It's a question that seems rather rhetorical after the dominance Seattle displayed in dismantling the Denver Broncos 43-8 to win Super Bowl XLVIII.
The 25-year-old signal-caller has done nothing but win football games to start his promising pro career, and he discussed his thoughts on hoisting the Lombardi Trophy and what makes him successful in an interview with CNN's Rachel Nichols.
"My height doesn't define my skill set," said Wilson. "To be a great quarterback, you have to have great leadership, great attention to detail and a relentless competitive nature—and I try to bring that on a daily basis."
Call Wilson short, a game manager or the beneficiary of one of the best defenses in NFL history. That's fine, because in the meantime, the 2012 third-round draft pick will just keep getting better.
Check out this stat from the Seahawks' official Twitter account, as the Super Bowl triumph made Wilson the winningest second-year quarterback in NFL history:
In the interview with Nichols, Wilson also deflected credit away from himself and praised the coaching staff for putting him in position to succeed, along with the front office led by general manager John Schneider that took a chance on him in the draft.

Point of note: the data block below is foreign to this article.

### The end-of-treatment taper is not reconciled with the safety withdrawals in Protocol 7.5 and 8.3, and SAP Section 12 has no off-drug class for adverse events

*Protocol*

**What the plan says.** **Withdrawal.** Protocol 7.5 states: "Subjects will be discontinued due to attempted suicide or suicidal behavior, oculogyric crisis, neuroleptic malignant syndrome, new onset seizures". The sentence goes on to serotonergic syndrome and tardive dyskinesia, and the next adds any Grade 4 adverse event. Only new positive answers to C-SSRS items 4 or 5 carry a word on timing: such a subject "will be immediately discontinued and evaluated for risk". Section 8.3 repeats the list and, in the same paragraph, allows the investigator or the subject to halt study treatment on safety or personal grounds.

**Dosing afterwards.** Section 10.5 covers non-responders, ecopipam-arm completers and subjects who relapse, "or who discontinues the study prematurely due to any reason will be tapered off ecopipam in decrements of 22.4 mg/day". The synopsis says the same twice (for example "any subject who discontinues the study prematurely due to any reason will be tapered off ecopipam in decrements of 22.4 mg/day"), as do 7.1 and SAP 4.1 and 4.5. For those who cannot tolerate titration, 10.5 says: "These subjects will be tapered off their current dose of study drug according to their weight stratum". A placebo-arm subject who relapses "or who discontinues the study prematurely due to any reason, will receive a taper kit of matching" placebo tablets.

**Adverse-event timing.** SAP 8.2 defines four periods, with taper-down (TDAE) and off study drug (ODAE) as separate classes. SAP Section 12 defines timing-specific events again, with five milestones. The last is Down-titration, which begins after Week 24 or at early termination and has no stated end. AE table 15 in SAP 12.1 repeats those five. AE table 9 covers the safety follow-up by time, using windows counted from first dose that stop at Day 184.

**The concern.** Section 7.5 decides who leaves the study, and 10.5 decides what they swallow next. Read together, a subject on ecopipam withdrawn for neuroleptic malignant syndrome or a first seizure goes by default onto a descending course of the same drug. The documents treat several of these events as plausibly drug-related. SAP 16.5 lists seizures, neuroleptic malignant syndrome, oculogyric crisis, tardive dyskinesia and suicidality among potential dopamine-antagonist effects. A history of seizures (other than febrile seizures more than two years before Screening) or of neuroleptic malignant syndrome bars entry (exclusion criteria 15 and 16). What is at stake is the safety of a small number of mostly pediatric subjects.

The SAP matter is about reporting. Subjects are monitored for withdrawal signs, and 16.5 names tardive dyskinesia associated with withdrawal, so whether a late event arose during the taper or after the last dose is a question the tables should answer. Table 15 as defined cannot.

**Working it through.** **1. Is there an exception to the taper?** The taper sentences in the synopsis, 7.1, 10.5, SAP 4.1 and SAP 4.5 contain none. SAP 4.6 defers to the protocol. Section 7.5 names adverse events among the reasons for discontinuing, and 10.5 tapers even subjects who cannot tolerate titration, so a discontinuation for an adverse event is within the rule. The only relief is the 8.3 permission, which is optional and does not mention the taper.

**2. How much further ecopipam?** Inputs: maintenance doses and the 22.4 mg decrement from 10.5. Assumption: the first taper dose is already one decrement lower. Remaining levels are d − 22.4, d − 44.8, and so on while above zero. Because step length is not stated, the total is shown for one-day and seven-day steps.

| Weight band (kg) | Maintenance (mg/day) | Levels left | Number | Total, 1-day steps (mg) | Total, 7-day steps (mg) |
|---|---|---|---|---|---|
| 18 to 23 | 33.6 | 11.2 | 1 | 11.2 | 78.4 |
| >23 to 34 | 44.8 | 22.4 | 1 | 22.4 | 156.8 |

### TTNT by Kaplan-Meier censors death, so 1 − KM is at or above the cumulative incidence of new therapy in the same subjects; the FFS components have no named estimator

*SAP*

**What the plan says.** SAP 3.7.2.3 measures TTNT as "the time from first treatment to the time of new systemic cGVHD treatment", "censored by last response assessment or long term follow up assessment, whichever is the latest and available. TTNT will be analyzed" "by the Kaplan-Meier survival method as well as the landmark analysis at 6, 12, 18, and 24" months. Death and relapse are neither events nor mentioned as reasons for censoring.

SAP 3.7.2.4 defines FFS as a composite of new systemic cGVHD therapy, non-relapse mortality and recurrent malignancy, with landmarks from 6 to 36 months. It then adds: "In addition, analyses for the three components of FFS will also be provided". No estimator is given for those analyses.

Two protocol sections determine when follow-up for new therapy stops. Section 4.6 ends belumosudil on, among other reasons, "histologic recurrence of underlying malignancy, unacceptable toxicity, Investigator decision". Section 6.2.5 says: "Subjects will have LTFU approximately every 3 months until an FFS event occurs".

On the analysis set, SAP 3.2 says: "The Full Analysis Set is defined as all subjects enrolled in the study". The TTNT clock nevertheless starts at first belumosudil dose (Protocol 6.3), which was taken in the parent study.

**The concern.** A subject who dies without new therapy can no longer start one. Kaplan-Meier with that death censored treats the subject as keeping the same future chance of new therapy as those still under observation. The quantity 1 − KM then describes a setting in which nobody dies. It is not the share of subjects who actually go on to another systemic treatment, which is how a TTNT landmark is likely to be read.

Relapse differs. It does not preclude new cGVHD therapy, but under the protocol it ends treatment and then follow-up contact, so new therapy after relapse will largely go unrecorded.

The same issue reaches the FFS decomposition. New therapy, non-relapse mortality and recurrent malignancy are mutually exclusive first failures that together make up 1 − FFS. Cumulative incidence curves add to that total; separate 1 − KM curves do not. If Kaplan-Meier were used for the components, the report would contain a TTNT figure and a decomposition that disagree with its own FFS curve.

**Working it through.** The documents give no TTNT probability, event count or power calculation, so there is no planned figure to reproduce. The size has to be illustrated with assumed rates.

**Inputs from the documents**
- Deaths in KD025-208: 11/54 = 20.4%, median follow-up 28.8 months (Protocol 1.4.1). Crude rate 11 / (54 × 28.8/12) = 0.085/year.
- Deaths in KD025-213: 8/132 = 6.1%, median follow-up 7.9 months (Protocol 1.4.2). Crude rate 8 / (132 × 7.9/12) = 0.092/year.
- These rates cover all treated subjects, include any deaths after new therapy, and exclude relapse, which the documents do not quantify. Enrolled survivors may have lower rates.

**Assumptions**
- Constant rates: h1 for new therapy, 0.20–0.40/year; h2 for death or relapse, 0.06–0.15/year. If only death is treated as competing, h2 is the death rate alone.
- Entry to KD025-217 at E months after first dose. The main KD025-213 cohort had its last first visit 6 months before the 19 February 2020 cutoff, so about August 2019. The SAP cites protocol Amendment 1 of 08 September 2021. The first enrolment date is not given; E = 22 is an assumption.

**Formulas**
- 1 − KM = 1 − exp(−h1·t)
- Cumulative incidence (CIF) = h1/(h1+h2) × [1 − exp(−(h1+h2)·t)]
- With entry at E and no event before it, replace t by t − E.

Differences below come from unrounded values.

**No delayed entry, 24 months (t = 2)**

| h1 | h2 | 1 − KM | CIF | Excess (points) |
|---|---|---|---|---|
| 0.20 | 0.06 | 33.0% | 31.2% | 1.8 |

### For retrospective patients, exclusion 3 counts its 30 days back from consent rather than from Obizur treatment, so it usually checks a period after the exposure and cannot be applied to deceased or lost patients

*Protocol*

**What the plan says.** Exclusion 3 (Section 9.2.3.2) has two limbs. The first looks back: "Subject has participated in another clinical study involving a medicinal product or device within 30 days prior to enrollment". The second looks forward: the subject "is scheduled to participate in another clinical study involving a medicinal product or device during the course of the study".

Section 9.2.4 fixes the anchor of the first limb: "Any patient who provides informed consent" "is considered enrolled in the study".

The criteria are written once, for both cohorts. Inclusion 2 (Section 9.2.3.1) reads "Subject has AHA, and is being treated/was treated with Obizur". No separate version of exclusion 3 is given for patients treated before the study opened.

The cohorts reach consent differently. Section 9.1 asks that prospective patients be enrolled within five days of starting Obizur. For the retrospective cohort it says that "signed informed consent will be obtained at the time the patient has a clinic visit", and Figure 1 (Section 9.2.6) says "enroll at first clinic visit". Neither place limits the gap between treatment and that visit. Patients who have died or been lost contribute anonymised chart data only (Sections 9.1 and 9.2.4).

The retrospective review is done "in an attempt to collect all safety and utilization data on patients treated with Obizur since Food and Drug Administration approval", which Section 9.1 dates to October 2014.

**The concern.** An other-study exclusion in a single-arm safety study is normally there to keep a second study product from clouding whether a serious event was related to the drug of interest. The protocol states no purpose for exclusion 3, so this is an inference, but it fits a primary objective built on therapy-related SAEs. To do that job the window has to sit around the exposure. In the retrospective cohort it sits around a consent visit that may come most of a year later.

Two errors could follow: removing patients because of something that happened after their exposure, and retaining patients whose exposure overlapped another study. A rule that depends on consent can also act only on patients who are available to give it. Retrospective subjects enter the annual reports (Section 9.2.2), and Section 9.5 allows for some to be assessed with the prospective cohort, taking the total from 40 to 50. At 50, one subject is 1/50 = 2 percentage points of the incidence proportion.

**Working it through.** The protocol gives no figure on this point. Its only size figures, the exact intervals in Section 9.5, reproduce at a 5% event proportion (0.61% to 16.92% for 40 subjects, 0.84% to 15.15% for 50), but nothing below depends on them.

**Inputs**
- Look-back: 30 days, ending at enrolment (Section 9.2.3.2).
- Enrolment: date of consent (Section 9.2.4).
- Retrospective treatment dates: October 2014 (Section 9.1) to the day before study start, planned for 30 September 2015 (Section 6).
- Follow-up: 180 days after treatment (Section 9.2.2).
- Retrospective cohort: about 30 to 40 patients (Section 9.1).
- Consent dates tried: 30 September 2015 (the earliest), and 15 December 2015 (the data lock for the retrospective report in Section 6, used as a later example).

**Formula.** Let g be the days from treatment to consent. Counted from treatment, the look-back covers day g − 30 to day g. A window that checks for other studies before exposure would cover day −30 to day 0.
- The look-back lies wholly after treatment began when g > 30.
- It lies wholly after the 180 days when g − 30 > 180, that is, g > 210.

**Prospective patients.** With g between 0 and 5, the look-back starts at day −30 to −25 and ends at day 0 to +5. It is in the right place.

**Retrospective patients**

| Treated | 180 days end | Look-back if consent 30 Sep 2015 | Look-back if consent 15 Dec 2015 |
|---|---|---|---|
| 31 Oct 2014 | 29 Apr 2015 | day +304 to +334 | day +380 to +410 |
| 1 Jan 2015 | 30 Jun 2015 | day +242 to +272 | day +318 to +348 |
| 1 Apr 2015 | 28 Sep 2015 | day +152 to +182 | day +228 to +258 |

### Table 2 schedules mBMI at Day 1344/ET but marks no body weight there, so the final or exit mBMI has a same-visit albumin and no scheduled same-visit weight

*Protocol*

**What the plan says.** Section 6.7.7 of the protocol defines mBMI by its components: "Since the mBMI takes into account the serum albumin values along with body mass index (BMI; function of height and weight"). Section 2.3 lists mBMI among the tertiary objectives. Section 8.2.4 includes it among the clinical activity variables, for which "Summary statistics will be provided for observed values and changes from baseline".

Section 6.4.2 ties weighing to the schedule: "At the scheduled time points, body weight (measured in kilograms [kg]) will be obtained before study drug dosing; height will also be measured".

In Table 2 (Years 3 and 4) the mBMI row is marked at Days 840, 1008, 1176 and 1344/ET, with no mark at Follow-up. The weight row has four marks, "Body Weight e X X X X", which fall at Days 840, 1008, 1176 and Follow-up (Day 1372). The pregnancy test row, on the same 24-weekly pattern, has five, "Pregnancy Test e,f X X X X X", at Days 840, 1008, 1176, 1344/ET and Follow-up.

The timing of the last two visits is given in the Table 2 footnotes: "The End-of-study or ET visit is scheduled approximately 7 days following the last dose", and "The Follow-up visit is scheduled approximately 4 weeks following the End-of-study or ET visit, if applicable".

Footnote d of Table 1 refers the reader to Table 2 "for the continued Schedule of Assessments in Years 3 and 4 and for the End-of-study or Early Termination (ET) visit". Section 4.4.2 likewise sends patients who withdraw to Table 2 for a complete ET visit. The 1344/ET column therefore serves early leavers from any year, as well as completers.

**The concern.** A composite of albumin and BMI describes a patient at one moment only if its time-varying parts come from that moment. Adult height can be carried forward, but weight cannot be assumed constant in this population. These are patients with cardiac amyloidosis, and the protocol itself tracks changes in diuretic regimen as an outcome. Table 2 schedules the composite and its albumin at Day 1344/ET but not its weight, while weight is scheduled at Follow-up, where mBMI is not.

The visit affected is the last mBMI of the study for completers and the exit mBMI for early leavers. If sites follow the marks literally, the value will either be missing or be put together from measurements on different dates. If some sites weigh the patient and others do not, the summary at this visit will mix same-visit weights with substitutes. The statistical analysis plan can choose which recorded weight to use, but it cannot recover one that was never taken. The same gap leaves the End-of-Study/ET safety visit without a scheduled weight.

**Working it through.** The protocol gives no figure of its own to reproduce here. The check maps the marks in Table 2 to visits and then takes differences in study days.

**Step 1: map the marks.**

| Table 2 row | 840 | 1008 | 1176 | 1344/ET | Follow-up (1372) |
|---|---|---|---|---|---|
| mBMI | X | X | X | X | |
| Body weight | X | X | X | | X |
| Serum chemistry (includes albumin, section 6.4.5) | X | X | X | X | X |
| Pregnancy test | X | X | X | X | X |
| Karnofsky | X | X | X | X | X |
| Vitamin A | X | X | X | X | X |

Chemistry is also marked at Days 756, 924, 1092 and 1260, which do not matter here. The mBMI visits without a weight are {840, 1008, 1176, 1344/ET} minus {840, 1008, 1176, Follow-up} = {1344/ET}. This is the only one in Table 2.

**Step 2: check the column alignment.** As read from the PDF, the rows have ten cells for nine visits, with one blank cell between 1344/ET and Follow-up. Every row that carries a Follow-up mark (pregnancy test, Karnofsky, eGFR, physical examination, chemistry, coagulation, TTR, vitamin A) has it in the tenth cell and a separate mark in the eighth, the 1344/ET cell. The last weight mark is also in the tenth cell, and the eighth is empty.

Check out this photo the QB posted on his official Twitter page, as he grasps pro football's ultimate prize:
Wilson was 18-of-25 passing for 206 yards and two touchdowns, and also flashed his athleticism by scampering for 26 yards on three carries.
It was an efficient performance that puts Wilson and the Seahawks in the record books in seizing their first Super Bowl title together in emphatic fashion.
Through his first two seasons as a pro, Wilson has amassed a passer rating of 100.6 and has managed to stay healthy despite his diminutive stature and penchant for running the ball. Those numbers are reflective of the intangibles he referenced when describing to Nichols his approach to being great at his job.
In a hyped 2012 QB draft class featuring the likes of Andrew Luck, Robert Griffin III and Ryan Tannehill, there is a chance that Wilson could emerge as the best of all of them based on how he's fared thus far.
With a young nucleus and Wilson's inexpensive rookie contract not necessitating an immediate extension, the Seahawks have the opportunity to compete for multiple championships before salary cap restrictions constrict their roster flexibility.
But for now, exceptional team-building through the draft—headlined by the likes of Wilson and other discounted players Seattle essentially stole—should allow this squad to maintain its elite level of play, leaving the other 31 NFL teams to ponder an alternative question.
"Why not them?"